Letter: The jury is out on trial by jury

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Sir: After his acquittal on theft and conspiracy charges, following one of the longest periods of jury deliberation on record, George Walker said: 'I think it would be madness to lose the jury system' ('Walker may sue for damages', 25 October).

At the press conference after his trial, Mr Walker commented that he was sure the jury had not properly understood much of the highly detailed legal argument. 'I didn't understand a lot of it, so I can't see how they could.'

Jury equity had, it appeared, rejected the prosecution's case for possibly contentious reasons: that is was prolix and incomprehensible rather than just wrong.

Any democratic merit being accorded to the jury system by this decision was, however, being counterbalanced by another court judgment that you report ('Retrial order in 'Ouija case' ', 25 October). The Court of Appeal ordered a retrial of a man convicted of double murder because four jurors, in a 'drunken experiment', tried to contact the murder victims in a seance.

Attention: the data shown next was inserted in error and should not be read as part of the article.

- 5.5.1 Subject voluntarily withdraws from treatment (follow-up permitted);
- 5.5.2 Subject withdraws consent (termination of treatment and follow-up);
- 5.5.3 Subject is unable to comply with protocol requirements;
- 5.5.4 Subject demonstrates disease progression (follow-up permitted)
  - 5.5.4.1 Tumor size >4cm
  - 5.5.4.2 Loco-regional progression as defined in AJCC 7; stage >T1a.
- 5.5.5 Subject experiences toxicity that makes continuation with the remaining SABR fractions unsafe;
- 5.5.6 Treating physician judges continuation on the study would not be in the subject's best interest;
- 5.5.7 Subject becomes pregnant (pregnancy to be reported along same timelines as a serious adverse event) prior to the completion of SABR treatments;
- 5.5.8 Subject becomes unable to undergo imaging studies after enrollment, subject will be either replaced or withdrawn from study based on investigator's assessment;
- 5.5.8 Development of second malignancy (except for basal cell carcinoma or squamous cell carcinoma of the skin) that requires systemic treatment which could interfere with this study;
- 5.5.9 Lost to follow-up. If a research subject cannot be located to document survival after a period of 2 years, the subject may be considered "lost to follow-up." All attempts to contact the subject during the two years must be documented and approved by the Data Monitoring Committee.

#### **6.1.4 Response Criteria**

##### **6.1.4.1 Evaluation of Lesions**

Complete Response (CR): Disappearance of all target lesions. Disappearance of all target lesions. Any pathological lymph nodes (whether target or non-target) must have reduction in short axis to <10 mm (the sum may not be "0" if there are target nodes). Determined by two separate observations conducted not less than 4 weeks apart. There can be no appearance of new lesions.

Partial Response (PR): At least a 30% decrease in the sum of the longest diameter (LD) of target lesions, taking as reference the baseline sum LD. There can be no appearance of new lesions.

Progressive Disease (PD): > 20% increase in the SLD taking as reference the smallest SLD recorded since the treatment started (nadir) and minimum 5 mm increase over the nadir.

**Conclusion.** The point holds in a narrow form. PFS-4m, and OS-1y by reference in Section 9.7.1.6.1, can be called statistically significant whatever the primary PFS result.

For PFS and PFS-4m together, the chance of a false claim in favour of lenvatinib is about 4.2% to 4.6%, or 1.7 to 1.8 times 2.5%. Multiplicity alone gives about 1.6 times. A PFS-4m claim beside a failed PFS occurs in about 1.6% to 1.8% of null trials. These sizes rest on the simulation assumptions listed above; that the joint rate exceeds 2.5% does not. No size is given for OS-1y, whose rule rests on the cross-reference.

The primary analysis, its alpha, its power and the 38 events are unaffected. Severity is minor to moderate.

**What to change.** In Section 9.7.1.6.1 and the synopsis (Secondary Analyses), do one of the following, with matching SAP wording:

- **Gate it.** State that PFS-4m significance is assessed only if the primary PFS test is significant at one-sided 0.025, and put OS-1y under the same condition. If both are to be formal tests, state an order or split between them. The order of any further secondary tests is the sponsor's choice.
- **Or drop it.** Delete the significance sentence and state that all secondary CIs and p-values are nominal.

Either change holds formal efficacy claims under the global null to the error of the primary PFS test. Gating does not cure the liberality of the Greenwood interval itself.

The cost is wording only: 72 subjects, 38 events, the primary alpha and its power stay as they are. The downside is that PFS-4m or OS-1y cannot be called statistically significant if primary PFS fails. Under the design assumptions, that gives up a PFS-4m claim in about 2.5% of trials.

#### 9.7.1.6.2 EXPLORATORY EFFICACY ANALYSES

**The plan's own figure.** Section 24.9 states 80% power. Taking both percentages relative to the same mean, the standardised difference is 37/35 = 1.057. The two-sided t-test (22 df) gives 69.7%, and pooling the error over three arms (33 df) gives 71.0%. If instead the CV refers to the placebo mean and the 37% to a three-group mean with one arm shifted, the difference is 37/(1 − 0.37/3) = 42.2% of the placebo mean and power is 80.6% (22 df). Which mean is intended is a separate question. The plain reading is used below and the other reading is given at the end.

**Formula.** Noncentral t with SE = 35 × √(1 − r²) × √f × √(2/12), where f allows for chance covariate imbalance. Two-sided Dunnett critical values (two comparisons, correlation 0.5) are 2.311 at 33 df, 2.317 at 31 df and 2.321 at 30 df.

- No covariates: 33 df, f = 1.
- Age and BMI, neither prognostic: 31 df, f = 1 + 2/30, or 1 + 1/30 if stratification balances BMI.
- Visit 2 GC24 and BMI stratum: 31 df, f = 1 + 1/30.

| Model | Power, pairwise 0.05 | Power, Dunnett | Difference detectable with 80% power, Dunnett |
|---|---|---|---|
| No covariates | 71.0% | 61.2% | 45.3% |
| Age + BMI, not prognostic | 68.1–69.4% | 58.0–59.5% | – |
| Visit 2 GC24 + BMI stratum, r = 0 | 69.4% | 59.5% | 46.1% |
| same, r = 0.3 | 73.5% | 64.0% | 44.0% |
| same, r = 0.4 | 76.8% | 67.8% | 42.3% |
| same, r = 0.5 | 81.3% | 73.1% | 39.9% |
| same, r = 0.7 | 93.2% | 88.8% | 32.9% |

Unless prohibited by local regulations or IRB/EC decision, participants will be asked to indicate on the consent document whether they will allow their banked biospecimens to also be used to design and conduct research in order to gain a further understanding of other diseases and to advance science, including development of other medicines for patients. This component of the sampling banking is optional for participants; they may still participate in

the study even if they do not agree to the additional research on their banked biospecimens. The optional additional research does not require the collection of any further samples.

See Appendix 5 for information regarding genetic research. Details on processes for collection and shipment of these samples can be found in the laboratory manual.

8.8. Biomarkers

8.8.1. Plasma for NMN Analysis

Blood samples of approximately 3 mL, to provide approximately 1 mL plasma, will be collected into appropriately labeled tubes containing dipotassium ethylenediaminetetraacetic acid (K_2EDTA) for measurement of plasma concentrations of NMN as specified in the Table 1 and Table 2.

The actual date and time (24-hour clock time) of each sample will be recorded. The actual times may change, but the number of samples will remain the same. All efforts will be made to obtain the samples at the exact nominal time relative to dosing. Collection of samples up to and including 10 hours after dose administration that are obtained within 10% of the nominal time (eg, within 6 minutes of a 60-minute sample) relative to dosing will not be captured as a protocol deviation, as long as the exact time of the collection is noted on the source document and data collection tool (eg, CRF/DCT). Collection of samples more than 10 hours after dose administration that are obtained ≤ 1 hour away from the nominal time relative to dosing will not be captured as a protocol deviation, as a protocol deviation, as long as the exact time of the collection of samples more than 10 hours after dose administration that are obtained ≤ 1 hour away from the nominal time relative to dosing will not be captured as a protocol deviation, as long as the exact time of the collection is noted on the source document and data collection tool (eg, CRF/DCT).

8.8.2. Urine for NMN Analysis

Many agree with Lord Devlin's praise of the jury, that is it 'the lamp that shows that freedom lives'. The trouble, however, is that very little is really known about the jury's decision-making process because it is illegal for jurors to discuss their experiences with researchers.

Juries, it should not be forgotten, convicted the defendants in all the appalling miscarriages of justice that are now matters of record. The Birmingham Six, the Guildford Four, the Tottenham Three, the Cardiff Three, Judith Ward, Stefan Kiszko, et al. The jury is only as good as the system of which it is a part.

If the rules on researching jury deliberations are relaxed, as the Royal Commission recommended, I suspect the resultant research findings would be alarming to many.

Yours faithfully, Gary Slapper The Law School Staffordshire University Stoke-on-Trent, Staffordshire 25 October